- Being disengaged or uninterested in jobs or activities you normally love.
- Feeling increased anxiety, worry, or stress.
- Thinking things will never change or get better.
- Not caring about the results of your actions or inactions.
- Cutting off feelings and emotions (dissociating).
- Jumping to negative conclusions.
- Seeming more short-tempered and snappy than usual.
- Experiencing physical fatigue.
- Noticing significant weight gain or loss.
- Having trouble with sleep (insomnia).
- Feeling new aches, pains, or stomach discomfort.
- Getting sick more often than usual (weak immune system).
- Being physically ill or unable to get out of bed.
If any of these mental exhaustion symptoms persist and disrupt your everyday life, please seek medical advice from a health professional such as a mental health counselor or therapist.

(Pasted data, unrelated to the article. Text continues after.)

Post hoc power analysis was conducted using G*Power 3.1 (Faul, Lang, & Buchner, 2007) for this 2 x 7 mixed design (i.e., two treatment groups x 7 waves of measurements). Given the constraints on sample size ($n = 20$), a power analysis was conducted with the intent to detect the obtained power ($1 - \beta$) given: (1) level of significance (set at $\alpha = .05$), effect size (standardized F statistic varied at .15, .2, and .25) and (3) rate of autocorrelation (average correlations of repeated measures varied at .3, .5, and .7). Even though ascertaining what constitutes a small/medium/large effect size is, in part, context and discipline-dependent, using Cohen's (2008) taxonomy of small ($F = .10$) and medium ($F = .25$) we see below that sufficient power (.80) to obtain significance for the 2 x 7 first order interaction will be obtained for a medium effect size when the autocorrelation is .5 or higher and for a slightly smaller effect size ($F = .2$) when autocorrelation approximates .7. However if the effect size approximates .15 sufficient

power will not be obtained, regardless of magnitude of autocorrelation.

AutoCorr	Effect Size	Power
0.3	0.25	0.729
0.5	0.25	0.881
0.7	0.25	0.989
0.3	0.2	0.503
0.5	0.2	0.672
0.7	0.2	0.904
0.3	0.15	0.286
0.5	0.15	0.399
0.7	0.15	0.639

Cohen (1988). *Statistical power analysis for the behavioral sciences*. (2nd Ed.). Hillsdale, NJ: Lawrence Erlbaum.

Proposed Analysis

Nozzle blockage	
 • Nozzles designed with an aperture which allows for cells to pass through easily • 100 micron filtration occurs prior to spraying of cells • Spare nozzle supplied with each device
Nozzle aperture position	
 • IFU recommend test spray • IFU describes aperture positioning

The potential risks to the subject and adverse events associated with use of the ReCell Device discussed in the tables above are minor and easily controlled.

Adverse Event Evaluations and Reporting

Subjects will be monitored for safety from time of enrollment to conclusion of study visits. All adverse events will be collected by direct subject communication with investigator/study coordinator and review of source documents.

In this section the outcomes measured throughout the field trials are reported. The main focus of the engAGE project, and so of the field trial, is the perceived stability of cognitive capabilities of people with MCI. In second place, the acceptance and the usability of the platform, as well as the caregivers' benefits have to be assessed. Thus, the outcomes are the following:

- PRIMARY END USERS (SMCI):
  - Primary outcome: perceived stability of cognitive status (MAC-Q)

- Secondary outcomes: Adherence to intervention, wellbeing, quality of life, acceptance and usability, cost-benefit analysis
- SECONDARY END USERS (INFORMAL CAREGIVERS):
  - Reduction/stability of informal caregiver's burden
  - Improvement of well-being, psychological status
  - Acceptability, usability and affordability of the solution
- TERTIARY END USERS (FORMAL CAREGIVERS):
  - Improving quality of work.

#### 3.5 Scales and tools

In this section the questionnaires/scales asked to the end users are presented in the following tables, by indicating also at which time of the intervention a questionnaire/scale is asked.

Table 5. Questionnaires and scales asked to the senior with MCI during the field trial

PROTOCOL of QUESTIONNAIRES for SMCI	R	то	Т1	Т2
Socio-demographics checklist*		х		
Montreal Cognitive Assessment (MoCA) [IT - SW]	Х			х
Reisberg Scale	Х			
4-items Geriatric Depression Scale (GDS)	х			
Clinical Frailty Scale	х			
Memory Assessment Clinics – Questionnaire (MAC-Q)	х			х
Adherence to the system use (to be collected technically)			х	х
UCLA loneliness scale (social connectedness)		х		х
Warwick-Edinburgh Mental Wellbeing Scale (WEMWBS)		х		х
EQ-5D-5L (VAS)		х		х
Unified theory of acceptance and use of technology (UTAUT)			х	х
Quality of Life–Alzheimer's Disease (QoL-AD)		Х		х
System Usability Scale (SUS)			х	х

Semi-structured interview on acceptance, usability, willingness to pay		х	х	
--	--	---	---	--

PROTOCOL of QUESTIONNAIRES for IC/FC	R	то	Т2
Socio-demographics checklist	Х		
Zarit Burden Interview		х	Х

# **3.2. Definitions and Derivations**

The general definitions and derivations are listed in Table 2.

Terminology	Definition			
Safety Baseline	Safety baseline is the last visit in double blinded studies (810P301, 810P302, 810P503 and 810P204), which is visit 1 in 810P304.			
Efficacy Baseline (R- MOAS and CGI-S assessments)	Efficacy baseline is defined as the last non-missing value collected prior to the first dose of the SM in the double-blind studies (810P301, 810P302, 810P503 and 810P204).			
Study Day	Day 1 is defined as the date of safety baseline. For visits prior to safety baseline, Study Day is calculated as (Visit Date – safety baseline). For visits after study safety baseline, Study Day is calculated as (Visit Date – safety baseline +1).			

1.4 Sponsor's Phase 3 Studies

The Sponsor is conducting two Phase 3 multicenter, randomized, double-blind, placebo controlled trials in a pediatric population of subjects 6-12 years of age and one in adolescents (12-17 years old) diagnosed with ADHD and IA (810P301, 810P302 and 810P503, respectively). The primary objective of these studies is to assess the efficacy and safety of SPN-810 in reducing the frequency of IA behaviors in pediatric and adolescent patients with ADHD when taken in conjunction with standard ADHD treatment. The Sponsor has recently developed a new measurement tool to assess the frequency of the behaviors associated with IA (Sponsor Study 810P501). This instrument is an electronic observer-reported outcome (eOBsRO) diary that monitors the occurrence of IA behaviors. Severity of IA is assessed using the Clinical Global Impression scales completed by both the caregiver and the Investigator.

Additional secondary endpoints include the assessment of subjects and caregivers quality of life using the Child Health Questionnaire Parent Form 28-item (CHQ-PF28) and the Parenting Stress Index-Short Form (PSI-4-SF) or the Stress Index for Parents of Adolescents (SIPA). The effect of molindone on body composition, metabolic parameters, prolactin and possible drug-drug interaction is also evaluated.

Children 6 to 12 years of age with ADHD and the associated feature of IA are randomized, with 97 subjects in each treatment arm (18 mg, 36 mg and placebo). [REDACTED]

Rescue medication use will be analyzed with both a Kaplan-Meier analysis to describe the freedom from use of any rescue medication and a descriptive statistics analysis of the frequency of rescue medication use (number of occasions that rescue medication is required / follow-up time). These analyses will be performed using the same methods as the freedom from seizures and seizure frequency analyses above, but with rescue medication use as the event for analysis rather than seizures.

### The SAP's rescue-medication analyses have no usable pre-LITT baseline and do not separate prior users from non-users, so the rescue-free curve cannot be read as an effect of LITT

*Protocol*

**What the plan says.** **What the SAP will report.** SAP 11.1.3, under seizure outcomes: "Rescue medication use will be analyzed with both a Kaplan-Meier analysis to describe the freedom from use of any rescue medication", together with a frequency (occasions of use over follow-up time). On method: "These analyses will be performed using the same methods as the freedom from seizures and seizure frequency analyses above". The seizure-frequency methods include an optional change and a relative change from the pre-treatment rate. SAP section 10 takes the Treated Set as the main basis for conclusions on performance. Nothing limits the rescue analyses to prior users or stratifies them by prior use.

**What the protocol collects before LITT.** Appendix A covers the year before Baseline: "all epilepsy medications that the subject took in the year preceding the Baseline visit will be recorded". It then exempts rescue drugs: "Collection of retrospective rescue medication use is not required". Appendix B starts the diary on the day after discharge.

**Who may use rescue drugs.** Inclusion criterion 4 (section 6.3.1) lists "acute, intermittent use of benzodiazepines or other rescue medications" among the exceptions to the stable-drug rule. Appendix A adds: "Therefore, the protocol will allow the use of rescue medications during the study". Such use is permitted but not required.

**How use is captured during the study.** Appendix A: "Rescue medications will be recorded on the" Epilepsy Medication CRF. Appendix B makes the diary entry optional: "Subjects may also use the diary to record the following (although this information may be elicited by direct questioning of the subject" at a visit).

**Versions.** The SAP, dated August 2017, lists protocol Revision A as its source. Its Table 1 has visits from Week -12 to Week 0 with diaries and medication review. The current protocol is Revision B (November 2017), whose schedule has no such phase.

Top 3 Warning Signs of Mental Exhaustion
One of the top ways mental exhaustion surfaces is through behavioral changes. If you feel like you might be mentally exhausted, check out the section below for more identifiable behavioral symptoms.
1. You Go Into Survival Mode
When you wake up, do you dread thinking about how your day will unfold? What about when you get home? Do you feel so worn out that you’re ready to go to bed as soon as you park your car in the garage?
If this sounds familiar, you’re in survival mode.
When you lack the mental energy to be the best version of yourself, you become a shell of yourself that seems like it is barely able to go through the motions.
But here’s the kicker—you can’t lead when you’re just trying to survive.
As Jeff Bezos once said, “We can’t be in survival mode, we have to be in growth mode.” Growth mode doesn’t come from wearing yourself too thin, though. You can only grow when you give yourself space to rest and recuperate from all the hard work you’re doing.
2. You Don’t Seem Like Yourself